By Jonny Browne
Mac Miller fans were pleasantly surprised on 9th January this year, when Mac Miller’s family released his single ‘Good News’ along with the news of an upcoming posthumous album Circles to be released a week later. The Pittsburgh native passed away in September 2018 and unlike with the death of XXXTentacion and Lil Peep, his label hasn’t attempted to cash in on his passing with thrown together songs bloated with features to fill up the time. Circles was already recorded before Miller’s death as a sequel to his critically acclaimed album Swimming, with a theme of swimming in circles as the albums reflect each other perfectly.
Circles is littered with eerie lyrics of death and struggles with life, accompanied by melancholic, strip-back instrumentals. It’s a far cry from the days of a younger Miller braggadocios, uplifting tunes like ‘Party on Fifth Ave’ and ‘Donald Trump’ and definitely not your conventional rap album, as Miller sings in his own unique, raspy way to convey so much more emotion than any other artist could.
The album begins with ‘Circles’, a stripped-back song where Mac begins the album as he means to go on. He talks about the many troubles he goes through, including depression, anxiety and drug abuse, as he feels he is living his life in a constant cycle over and over again. This mood is changed with more up-tempo soul beats in ‘Complicated’ and ‘Blue World’. In ‘Blue World’, Miller samples the Four Freshmen’s ‘It’s a blue world!’ from 1950 and actually begins to rap on this song (Miller had only sung up to this point). He speaks of the ‘devil tryna call him’, which may leave listeners uncomfortable, but this is the main theme of the album.
The leading single ‘Good News’ is my highlight from the album, as Miller dejectedly sings over a simple chord progression weaved into the background, with his voice taking centre stage. He speaks of how everyone only wants positivity and he has to try to suppress his negative feelings with drugs in the lyric, “No, they don’t like it when I’m down, But when I’m flying, oh”. This is by far one of the toughest songs to listen to for Mac Miller fans, as there is such an intimacy in the track, with Miller losing hope and now that we know his fate, it is very saddening.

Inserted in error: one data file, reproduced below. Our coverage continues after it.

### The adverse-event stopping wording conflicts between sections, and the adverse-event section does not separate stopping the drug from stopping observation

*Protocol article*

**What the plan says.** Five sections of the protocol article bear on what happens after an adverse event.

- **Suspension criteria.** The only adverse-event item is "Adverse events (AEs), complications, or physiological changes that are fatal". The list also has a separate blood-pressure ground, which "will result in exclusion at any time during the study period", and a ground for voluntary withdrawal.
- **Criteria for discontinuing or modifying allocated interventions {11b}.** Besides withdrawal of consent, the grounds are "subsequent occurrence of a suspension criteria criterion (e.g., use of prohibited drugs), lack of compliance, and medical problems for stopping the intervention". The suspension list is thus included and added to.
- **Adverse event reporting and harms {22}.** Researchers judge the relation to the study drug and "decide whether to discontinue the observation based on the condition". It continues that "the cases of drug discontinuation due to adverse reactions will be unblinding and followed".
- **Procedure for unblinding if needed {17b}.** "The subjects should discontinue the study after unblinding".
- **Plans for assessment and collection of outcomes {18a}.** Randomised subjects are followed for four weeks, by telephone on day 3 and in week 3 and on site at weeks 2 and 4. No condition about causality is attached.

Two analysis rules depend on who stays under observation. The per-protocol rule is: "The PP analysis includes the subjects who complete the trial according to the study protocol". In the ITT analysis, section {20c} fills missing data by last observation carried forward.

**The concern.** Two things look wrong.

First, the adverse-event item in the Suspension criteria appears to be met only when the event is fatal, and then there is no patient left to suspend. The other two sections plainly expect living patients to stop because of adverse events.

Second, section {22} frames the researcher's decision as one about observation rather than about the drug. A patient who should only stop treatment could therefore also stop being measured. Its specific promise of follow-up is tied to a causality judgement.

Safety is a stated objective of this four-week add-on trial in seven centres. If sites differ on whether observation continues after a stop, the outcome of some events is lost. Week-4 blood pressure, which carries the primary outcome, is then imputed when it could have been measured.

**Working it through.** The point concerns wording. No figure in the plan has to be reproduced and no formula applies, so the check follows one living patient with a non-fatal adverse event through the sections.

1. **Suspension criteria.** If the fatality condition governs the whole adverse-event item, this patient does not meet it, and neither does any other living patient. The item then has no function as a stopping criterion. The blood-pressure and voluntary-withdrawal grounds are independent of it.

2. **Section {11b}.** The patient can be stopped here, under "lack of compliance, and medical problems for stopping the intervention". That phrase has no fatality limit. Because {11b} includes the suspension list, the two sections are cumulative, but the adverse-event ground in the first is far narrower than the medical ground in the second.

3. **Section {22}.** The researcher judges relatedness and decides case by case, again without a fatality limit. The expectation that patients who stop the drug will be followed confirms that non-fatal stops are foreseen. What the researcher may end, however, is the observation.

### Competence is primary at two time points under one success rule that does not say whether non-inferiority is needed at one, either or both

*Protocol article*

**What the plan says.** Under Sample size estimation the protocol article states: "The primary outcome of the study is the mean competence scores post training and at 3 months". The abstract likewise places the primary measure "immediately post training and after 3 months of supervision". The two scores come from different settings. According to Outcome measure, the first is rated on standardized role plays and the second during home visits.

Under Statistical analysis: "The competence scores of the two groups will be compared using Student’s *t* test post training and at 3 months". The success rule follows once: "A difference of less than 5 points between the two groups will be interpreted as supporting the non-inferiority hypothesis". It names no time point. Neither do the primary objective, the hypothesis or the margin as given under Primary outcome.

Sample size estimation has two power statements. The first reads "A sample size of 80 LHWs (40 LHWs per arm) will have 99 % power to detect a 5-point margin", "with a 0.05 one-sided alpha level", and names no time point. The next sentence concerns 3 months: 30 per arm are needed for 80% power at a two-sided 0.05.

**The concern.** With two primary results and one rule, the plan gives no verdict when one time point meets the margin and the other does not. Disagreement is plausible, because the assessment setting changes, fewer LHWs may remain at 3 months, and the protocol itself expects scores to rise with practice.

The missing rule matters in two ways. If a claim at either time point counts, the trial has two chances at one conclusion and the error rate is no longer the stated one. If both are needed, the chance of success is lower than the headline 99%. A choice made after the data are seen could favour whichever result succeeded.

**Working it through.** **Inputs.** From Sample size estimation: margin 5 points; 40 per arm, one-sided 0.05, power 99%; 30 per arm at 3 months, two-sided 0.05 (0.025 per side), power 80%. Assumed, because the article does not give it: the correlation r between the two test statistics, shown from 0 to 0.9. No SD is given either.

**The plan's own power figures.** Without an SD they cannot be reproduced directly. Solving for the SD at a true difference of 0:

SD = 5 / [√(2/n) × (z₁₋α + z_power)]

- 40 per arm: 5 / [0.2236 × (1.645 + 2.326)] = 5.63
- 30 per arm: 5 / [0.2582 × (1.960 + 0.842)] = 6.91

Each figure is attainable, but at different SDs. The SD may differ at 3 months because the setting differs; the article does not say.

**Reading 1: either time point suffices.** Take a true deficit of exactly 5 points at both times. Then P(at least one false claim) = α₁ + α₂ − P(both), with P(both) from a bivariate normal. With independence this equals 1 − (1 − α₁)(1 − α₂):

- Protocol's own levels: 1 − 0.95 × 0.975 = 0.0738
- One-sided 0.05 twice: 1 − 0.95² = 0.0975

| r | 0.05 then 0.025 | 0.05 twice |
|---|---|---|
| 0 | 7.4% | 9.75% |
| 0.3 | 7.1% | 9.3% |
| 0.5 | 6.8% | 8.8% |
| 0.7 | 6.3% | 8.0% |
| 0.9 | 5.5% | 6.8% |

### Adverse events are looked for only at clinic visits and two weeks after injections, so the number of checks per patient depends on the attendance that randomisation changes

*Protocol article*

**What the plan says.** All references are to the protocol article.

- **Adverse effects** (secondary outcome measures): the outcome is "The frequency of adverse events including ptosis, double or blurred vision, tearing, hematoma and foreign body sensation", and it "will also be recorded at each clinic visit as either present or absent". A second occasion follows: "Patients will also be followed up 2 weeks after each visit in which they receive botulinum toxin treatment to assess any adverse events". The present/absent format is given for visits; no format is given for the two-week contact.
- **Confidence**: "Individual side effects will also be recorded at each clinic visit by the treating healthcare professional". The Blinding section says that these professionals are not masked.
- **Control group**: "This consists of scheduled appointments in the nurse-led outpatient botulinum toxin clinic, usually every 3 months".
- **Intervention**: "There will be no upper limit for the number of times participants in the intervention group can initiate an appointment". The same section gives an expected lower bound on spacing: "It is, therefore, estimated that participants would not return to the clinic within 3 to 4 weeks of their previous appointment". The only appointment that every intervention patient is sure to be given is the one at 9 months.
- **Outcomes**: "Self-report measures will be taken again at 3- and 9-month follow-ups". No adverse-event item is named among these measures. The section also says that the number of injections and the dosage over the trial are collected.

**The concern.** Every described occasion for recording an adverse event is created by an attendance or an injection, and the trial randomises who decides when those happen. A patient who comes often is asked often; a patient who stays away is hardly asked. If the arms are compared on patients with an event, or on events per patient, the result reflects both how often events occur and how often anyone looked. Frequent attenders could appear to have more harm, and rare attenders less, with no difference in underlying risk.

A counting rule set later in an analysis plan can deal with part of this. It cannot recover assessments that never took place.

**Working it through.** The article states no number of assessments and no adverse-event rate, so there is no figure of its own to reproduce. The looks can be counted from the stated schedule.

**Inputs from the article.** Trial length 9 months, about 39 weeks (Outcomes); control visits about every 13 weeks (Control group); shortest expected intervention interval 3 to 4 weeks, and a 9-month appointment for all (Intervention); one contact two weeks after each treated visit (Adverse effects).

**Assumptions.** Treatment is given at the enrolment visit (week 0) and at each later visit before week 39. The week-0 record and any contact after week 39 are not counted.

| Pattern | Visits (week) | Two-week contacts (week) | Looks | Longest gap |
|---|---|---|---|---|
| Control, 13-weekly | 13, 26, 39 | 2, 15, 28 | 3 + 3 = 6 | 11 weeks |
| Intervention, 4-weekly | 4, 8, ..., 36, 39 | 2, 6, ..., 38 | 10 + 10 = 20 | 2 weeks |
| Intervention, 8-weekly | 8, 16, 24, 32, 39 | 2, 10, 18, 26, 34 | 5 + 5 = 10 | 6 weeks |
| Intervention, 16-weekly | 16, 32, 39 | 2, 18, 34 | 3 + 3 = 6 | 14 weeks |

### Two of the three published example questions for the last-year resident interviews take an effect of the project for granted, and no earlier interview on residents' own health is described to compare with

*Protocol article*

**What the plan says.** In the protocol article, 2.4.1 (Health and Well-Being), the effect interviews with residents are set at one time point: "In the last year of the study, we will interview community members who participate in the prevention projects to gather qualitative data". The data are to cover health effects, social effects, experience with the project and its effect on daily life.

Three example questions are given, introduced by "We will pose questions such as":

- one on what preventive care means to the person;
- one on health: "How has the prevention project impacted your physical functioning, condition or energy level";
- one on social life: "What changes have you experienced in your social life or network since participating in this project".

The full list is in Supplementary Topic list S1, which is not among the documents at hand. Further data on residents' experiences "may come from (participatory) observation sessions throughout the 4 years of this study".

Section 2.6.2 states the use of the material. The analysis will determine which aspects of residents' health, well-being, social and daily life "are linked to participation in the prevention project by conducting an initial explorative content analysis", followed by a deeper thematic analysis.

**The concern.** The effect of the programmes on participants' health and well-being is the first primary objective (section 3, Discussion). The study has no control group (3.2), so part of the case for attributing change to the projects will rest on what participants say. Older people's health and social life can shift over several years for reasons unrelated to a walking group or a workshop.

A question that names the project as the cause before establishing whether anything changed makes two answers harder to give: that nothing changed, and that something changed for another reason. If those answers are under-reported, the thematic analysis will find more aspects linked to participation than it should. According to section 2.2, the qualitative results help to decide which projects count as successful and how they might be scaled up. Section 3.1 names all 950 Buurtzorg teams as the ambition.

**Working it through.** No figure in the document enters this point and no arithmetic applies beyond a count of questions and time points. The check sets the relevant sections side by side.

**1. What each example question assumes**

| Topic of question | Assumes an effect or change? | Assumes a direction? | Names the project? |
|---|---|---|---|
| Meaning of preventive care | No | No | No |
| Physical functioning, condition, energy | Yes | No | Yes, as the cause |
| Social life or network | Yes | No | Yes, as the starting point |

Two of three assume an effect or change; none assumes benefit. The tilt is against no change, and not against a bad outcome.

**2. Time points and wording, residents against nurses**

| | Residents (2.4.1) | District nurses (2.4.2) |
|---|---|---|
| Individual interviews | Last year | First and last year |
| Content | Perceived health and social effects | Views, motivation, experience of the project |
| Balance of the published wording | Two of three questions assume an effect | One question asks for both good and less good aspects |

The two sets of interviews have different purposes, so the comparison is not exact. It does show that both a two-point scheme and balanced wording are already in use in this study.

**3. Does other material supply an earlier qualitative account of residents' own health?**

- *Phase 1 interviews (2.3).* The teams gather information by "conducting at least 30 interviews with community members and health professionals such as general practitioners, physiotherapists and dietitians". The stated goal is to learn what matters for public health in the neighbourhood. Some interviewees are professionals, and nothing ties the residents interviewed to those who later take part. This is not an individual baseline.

The album continues to the halfway point, where Mac does a cover of Arthur Lee’s ‘Everybody’s gotta live’ in the piano ballad of the album. Miller does the song justice, as he performs brilliantly with more intimacy and emotion.
In my opinion, the second half of the album slows down compared to the first half and there aren’t as many highlights, with just more of the same melancholy, stripped-back beats, along with more lyrics of struggling and loneliness. Songs like ‘That’s on me’ and ‘Hand me downs’ convey his mental health and he eludes to his death again when he says “I’ll let it go” and “don’t wait around”. The only feature on the album comes on ‘Hand me downs’, from Australian artist Baro Sura on the chorus.
This album is good, really good, and it’s even more upsetting thinking that we will never get to see how Mac would progress from this if he was alive today. The production is second to none and Miller has truly transitioned himself from a radio-friendly pop rapper to a moody, groovy artist. The album flows so smoothly from one song to another and doesn’t lose the feeling of seclusion and intimacy. I would give it about 8/10.